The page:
Title: NASA’s Lucy Spacecraft Discovers Rare Contact Binary Asteroid During Flyby
NASA’s Lucy spacecraft, currently on a mission to study various asteroids, has uncovered fascinating information during its encounter with the small main-belt asteroid Dinkinesh. The space probe has detected the presence of two asteroids, including a rare contact binary.
A contact binary is a peculiar formation where two smaller asteroids are in contact with one another. This discovery is of immense significance, as contact binaries have never been observed up close or found to be orbiting another asteroid before. John Spencer, Lucy’s deputy project scientist, expressed his excitement about the find, pointing out that while contact binaries are relatively common in the solar system, such detailed observations are unprecedented.
At present, Lucy is positioned far beyond the Moon but will return to Earth next year for a gravity assist maneuver. This will enable the spacecraft to soar back through the main asteroid belt, unlocking more insights and conducting additional observations.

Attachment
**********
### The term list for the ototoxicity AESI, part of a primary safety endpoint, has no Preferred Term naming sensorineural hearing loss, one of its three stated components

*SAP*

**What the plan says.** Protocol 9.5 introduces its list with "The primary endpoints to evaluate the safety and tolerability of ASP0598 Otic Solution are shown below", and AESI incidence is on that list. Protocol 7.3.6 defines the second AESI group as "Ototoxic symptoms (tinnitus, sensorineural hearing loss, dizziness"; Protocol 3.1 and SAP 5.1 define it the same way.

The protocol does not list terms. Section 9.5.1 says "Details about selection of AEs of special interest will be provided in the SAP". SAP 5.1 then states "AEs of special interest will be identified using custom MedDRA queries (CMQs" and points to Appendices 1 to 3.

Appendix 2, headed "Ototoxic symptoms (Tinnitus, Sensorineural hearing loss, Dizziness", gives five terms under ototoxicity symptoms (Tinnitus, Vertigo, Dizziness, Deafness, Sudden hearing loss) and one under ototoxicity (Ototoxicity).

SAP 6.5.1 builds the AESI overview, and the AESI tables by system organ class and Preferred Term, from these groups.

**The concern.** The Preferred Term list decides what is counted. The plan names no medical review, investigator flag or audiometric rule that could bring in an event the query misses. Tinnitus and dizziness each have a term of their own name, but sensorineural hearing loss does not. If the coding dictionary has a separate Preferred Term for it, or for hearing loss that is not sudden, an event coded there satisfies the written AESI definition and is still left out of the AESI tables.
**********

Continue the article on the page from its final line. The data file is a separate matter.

The next phase of the Lucy mission will take place in 2025 when the spacecraft is scheduled to observe asteroid Donaldjohanson. Subsequently, in 2027, it will make its way towards the Trojan asteroids situated in Jupiter’s orbit, marking a significant milestone in its celestial exploration.
In light of this groundbreaking discovery, the Daily Telescope encourages readers to actively contribute to scientific research. The publication invites individuals to submit their personal photographs relevant to space exploration for publication purposes, further fostering a spirit of curiosity and engagement.
As Lucy continues its groundbreaking expedition through the vastness of space, researchers and space enthusiasts remain eagerly awaiting further revelations and discoveries. The information gathered by the spacecraft promises to contribute substantially to our understanding of asteroids and the solar system overall.
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